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Comment Re:It's coming. Watch for it.. (Score 2) 122 122

The motorist in the video committed a crime -- several actually. But the cyclist committed an indiscretion by chasing down the motorist to give him a piece of his mind. That's not illegal, it's just a very bad idea.

Many years ago I heard an interviewer ask the great race driver Jackie Stewart what it takes to be a great driver. He said that a driver ought to be emotionless. I think this is very true for any kind of driving -- or cycling. Never prolong your reaction to anything that anyone does on the road beyond the split second it takes to deal with it. Let your attention move on to the next thing. Never direct it to a driver because of something he *did*. Keep focused on what's happening now.

Comment Re:Sudden outbreak of common sense. (Score 0) 168 168

If I see a coin come up heads nine out of ten times, I'm expecting it to come up heads on the eleventh toss.

You exactly demonstrated the problem with common sense reasoning. People assume that because they have what feels like to them (and may actually be) extensive experience with something they automatically understand it. But most people who haven't been trained in mathematics have plenty of misconceptions about what mathematicians call the "Bernoulli Process" (coin flipping).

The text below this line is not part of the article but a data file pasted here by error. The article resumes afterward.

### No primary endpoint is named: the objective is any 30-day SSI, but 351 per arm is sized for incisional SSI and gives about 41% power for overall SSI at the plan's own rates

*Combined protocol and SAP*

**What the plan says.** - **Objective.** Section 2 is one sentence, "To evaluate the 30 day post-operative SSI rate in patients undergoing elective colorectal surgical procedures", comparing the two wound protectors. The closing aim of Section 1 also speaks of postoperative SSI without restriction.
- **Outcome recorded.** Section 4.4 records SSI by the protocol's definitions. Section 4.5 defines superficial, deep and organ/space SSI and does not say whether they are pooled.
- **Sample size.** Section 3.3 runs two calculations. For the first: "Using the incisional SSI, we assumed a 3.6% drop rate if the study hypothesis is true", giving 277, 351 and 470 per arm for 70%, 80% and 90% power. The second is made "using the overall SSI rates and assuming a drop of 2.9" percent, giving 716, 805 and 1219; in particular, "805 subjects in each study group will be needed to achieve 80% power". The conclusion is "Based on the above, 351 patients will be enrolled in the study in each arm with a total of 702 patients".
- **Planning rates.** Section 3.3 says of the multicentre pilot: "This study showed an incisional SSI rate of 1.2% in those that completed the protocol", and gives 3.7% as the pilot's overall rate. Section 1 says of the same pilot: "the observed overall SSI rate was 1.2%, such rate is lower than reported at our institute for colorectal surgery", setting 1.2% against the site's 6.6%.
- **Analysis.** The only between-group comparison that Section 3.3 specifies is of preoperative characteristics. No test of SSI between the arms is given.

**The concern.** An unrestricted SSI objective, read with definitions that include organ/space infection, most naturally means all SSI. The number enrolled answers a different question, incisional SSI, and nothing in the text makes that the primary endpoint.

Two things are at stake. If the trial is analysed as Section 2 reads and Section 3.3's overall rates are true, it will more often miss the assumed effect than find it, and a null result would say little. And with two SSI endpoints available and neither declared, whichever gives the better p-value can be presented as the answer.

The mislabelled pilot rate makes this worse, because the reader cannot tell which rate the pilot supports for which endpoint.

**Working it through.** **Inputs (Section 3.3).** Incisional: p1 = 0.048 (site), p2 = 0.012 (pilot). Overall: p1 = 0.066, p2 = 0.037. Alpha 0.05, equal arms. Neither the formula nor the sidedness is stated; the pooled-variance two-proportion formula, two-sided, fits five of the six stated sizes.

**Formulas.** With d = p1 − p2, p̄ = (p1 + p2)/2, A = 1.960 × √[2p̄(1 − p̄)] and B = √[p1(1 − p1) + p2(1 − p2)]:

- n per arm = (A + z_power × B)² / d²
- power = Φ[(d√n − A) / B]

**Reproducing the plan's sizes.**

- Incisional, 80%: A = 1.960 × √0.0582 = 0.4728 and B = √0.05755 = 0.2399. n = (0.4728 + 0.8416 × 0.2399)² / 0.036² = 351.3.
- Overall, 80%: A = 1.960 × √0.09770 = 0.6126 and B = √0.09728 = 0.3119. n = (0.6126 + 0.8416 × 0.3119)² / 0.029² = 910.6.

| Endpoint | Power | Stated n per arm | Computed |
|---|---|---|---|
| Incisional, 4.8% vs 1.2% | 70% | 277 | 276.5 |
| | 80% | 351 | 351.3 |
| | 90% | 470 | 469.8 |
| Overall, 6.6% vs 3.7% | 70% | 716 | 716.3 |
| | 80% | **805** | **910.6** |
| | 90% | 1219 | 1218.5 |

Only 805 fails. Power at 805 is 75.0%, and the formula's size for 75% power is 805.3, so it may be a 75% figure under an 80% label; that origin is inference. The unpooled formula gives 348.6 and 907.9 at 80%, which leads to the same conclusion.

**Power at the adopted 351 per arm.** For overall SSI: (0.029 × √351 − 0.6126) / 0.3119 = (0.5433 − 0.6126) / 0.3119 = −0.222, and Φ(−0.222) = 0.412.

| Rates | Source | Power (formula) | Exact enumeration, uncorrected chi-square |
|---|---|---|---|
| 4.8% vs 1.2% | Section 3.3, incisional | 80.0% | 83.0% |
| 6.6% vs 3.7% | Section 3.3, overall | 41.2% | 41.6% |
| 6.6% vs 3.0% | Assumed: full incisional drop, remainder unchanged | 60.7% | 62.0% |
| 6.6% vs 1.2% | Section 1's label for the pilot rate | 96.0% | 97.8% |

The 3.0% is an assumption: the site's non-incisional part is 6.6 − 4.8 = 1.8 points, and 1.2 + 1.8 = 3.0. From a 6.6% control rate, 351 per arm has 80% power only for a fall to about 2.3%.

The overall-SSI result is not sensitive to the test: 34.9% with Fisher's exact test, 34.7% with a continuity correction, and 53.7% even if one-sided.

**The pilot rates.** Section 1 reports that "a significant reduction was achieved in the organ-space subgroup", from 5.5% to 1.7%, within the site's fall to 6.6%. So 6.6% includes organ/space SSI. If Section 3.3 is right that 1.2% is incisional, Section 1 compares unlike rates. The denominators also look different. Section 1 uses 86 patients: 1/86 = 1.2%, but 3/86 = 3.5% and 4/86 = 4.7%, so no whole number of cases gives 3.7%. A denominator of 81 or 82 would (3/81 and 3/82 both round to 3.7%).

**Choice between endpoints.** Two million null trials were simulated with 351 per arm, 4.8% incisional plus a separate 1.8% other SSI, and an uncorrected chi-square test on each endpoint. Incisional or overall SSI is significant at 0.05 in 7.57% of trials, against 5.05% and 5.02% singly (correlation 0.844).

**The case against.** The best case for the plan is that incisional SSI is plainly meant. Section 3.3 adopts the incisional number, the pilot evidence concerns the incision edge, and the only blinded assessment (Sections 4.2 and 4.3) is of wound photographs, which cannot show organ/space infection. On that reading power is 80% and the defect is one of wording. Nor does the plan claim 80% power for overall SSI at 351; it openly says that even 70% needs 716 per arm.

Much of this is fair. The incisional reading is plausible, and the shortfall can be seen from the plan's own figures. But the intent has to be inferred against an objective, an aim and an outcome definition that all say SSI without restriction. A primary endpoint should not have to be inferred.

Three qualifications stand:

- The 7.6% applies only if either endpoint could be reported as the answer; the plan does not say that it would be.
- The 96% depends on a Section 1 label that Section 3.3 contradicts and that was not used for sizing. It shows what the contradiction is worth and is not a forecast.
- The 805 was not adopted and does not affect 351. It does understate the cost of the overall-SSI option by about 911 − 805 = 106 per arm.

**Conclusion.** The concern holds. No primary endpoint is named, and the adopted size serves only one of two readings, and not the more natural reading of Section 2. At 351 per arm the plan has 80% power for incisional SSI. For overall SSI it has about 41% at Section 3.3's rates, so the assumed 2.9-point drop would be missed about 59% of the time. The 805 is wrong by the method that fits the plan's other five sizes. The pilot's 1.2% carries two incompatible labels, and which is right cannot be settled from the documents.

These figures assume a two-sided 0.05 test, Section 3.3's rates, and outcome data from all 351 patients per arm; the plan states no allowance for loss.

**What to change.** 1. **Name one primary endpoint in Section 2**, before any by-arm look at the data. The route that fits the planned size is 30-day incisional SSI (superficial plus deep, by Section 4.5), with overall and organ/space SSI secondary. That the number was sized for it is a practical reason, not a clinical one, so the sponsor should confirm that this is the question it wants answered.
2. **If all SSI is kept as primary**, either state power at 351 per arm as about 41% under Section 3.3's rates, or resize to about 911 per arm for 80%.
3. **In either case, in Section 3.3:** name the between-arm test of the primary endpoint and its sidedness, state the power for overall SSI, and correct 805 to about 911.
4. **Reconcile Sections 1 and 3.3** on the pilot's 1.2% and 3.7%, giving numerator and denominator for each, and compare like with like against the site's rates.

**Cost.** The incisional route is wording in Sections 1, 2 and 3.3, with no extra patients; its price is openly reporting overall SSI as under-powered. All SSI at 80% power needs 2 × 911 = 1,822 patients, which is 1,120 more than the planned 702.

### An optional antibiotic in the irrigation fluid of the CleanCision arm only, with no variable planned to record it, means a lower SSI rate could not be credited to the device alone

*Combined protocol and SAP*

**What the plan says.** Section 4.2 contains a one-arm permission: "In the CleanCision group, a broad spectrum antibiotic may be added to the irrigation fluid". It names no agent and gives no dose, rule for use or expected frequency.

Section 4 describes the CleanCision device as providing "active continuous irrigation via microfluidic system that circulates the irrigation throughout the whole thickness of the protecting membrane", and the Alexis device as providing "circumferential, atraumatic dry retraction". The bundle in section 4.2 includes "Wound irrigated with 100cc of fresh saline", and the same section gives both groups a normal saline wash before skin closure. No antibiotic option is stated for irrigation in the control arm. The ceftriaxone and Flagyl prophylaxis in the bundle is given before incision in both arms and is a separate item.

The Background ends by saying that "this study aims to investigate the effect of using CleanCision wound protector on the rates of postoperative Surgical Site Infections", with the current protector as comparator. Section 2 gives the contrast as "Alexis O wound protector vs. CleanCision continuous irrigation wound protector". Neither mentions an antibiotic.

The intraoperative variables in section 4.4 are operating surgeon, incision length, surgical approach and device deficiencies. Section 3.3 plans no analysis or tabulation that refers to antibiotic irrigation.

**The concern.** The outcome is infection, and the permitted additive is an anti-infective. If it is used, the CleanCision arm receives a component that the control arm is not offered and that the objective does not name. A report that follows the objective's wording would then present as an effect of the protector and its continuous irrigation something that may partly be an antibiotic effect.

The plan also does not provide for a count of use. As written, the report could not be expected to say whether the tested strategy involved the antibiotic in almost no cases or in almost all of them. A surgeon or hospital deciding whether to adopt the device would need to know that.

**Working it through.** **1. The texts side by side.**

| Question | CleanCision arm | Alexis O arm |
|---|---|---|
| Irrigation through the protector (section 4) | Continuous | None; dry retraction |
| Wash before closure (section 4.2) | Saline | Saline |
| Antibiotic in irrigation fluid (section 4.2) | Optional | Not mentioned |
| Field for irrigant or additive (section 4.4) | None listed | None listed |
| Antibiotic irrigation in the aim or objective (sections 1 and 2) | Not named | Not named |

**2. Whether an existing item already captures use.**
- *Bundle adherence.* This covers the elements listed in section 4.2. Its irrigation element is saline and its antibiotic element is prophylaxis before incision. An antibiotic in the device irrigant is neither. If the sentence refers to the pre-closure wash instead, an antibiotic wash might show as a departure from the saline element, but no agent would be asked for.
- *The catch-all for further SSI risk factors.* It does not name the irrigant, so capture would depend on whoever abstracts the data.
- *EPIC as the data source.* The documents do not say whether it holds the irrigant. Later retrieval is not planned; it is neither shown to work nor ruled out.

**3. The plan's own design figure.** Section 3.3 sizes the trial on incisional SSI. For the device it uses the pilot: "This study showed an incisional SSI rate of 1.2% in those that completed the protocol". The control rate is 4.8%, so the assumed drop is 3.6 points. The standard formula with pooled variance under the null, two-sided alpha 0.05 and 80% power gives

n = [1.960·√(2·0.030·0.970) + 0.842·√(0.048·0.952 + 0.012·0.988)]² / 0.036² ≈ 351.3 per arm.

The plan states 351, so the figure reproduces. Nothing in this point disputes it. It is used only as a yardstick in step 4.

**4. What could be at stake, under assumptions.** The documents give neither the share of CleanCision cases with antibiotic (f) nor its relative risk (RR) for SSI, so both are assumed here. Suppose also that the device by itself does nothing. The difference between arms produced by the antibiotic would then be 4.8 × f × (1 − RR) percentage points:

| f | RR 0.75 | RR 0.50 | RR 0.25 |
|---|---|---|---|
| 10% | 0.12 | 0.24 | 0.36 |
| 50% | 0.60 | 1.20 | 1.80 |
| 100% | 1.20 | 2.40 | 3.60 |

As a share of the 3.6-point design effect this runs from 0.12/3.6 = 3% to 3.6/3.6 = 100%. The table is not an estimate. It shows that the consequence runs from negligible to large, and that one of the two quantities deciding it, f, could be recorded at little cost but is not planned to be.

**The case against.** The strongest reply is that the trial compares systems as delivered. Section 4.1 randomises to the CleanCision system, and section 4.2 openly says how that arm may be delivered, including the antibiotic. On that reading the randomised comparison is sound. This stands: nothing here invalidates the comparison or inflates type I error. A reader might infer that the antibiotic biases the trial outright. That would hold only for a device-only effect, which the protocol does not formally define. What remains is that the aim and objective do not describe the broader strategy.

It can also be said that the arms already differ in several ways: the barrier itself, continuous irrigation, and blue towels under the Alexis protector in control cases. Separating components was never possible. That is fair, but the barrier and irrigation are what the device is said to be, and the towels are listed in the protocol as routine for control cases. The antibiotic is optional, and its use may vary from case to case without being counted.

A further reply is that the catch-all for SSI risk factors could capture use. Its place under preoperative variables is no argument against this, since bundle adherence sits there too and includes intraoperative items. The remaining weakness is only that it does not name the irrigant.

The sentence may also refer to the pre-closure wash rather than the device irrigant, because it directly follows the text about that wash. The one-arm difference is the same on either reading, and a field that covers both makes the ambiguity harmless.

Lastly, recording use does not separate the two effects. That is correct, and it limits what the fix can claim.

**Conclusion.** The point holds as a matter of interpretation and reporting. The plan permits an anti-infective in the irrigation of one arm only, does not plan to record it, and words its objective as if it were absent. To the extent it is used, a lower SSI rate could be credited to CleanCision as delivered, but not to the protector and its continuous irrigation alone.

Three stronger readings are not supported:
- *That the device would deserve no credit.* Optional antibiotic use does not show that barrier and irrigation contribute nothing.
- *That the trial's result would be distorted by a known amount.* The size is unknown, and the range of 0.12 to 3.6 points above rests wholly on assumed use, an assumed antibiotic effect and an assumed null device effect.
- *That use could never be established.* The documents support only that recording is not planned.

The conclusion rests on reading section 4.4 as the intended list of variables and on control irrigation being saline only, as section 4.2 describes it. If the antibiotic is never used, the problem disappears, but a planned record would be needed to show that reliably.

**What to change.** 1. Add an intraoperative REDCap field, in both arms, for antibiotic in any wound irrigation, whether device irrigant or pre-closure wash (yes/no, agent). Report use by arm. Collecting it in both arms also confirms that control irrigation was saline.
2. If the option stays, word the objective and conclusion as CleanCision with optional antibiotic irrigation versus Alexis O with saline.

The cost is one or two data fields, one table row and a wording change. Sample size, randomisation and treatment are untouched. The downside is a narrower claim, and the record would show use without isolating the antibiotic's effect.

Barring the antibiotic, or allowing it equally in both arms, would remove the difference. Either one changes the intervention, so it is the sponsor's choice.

Comment Re:Sudden outbreak of common sense. (Score 2) 168 168

Not really. The judge simply ruled she was bound by precedent that her court did not have sufficient authority to overturn. That's actually a good call, but it has nothing to do with the issue or arguments.

In any case appeals to "common sense" aren't worth squat when that common sense is based on ignorance or inexperience. It's common sense to talk about "the dark side of the Moon" or to think that the next flip of a coin is affected by prior flips.

For 80% of the existence of our species we coexisted with at least one other species that would pass any reasonable philosophical criteria for "person": the Neanderthals. If we were able to use biotechnology to recreate Neanderthals, Jurassic park style, there's no question that if successful the experiment would create people. But would they be legal persons?

It's an important philosophical question because it potentially colors a lot of mundane ethical questions. Do we recognize the rights of others as a kind of tribal convention? Or are we compelled to do so because of something in human nature? If the latter presumably non-human entities would have an equal ethical claim to personhood.

Comment Re:Editors : WTF (Score 0) 292 292

Technically it's giving smaller amounts of something, not taking anything away. Nonetheless marginally it makes perfect sense to talk about "doling out cuts". It means starting with a total net cut and dividing the marginal impact among several parties.

Yes, it will raise a few eyebrows among editorial prigs, but it's perfectly clear what "doling out cuts" means.

Comment Re:Batteries in Cold Weather? (Score 1) 865 865